From a different perspective, the same paragraph quote above from “The Pairing Family” chapter of Engels’ The Origin of the Family, Private Property and the State was criticized as a source of subsequent errors in that it separated, to an excessive degree, the sphere of production from that of the reproduction of life. This idea that Engels “dualistically” separated the sphere of production from the sphere of reproduction was put forward by the Marxist feminist Lise Vogel in her 1983 book Marxism and the Oppression of Women.13 This critique has been taken up more recently by various authors, such as Susan Ferguson, who develop what they define as a theory of social reproduction.14 In Ferguson’s view, although Engels’ text made fundamental contributions to socialist feminism, the perspective it offers led sectors of the Social Democratic and Communist parties later to argue that women’s “special” struggle could be separated from the struggle of the working class, or even that it needed to be “postponed” until after the revolution.
From my point of view, however, the oft-quoted passage from Engels does not posit such a separation. On the contrary, it establishes a relationship between both spheres and, as Ariane Díaz points out, this is “precisely what is novel about Engels’ analysis; he elevates the problem of the oppression of women to the theoretical level of social production, as part of the core concerns of Marxism.”15 However, it is important to point out that “understanding the relationship between reproduction and production — and highlighting the subordination of the former to the latter under capitalism — is essential for building a strategy of struggle” from a socialist feminist perspective.16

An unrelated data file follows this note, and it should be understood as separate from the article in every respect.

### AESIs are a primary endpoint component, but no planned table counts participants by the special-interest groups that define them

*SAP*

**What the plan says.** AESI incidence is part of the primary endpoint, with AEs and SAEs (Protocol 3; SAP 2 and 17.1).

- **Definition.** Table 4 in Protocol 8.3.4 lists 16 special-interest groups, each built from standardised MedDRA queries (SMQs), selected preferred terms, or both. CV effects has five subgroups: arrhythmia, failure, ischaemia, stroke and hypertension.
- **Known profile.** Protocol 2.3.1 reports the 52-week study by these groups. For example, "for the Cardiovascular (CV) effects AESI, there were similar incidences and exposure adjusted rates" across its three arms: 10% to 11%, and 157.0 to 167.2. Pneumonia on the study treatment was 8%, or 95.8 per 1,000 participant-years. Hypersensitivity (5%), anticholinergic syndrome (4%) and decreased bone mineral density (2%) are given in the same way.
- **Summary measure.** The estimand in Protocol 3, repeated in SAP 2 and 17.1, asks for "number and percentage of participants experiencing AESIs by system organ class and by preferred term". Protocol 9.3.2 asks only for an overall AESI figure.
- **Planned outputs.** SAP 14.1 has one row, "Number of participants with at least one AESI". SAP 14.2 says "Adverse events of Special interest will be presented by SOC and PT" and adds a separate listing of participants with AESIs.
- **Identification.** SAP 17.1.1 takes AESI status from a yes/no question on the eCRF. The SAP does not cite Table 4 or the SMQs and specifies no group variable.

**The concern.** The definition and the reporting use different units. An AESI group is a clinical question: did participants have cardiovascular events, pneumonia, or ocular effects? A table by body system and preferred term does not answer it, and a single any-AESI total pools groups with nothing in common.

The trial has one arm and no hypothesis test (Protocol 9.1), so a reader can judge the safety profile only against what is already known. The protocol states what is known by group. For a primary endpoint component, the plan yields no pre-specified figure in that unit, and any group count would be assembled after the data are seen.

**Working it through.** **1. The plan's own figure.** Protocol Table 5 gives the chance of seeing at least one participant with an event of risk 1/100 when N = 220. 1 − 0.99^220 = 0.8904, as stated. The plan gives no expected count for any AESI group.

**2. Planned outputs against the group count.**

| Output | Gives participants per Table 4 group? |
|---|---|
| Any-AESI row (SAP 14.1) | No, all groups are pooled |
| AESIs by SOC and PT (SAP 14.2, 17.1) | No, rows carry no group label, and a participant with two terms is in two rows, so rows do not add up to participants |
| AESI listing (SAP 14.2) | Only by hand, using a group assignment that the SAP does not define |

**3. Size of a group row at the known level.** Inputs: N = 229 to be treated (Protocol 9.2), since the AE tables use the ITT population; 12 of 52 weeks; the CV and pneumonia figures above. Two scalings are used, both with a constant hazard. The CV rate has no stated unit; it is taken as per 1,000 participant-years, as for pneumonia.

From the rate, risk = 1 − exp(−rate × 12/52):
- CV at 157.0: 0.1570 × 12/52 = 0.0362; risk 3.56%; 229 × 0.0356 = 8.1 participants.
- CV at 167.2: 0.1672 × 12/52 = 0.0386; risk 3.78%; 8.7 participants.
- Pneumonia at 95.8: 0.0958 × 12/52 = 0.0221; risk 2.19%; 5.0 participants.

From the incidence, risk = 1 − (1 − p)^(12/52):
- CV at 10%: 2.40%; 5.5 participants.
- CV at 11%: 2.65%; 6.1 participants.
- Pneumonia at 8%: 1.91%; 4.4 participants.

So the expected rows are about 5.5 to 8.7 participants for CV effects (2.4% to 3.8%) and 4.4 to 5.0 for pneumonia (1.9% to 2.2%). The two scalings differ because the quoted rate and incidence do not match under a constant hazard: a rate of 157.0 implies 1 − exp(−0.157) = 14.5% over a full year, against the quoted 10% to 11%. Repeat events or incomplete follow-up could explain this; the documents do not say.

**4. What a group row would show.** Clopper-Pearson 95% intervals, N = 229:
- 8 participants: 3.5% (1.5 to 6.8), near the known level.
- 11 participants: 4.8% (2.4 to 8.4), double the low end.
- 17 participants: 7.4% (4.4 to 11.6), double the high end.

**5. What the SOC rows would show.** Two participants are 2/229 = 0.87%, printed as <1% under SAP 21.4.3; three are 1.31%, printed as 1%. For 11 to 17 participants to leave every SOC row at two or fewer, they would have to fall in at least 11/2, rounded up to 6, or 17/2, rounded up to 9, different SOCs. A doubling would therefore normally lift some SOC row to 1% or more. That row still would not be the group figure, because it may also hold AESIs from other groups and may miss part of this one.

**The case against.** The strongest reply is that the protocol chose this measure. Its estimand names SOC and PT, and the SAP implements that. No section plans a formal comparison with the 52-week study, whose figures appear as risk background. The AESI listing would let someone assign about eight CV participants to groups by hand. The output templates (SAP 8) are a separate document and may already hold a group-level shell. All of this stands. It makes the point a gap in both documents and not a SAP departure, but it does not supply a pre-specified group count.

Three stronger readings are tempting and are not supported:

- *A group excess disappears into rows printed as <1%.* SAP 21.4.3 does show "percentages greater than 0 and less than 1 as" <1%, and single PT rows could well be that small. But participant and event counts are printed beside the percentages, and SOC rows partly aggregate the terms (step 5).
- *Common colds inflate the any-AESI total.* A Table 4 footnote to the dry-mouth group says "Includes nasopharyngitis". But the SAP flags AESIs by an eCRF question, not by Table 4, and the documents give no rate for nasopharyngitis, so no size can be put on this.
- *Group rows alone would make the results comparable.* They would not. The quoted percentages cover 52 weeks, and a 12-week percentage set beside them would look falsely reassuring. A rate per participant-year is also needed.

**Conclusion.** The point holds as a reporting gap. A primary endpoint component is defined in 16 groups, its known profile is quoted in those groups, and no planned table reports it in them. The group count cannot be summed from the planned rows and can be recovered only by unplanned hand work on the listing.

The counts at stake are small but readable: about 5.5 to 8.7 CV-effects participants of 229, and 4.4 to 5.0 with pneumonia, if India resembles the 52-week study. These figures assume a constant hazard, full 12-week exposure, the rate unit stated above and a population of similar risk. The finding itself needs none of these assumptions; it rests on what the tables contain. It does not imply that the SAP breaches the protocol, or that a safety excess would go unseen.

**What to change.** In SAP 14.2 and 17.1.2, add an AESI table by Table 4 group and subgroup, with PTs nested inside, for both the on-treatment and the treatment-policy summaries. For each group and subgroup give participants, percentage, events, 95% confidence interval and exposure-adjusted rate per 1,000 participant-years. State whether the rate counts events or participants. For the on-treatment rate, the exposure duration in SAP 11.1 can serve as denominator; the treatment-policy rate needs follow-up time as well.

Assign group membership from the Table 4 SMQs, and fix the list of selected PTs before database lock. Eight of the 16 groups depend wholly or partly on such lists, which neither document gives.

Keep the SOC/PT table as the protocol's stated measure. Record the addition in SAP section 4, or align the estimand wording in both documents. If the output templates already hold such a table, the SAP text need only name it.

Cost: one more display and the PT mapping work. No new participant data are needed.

It is true that a more systematic Marxist theorization of housework done by women in the family emerged onlyin the context of second-wave feminist debates in the 1960s and 1970s, when different theoretical positions and political strategies were debated within the feminist movement. However, this does not mean that Marxists had not previously viewed this as an important issue, or that it was presumed that the fight against women’s oppression was limited to achieving democratic demands and a more egalitarian participation in the labor market so women could gain financial independence. Nothing could be further from the truth. These were fundamental issues, but so was the struggle for the socialization of housework, since women were also “proletarians in the home.” And all of these struggles were connected to a socialist strategy to bring an end to capitalism.
Engels himself put forth this perspective in an 1885 letter: “It is my conviction that real equality between men and women can come true only when the exploitation of either by capital has been abolished and private homework has been transformed into a public industry.”17
With regard to Engels’ legacy to socialist feminism, it is important to note that his sharp critique of the patriarchal family and the institution of marriage remains extremely powerful today. On the one hand, it is important given the growth of conservative and “familialist” positions that, in the context of the crisis of neoliberalism and capitalism, suggest that the role of the traditional (patriarchal) family must be uncritically revalidated. Engels reminds us that this institution is neither “natural” nor an “oasis” in the middle of the storm, but is based on economic dependence, permeated by hierarchical relationships, and reproduces social contradictions within it. Gender-based violence can hardly be understood beyond the scope of this patriarchal institution and the idea of the “ownership” of women by their husbands. At the same time, as mentioned above, capitalism degrades the living conditions of the working family — denying millions even the right to a home or a job — while maintaining it as one of the pillars of this society. This creates profound contradictions.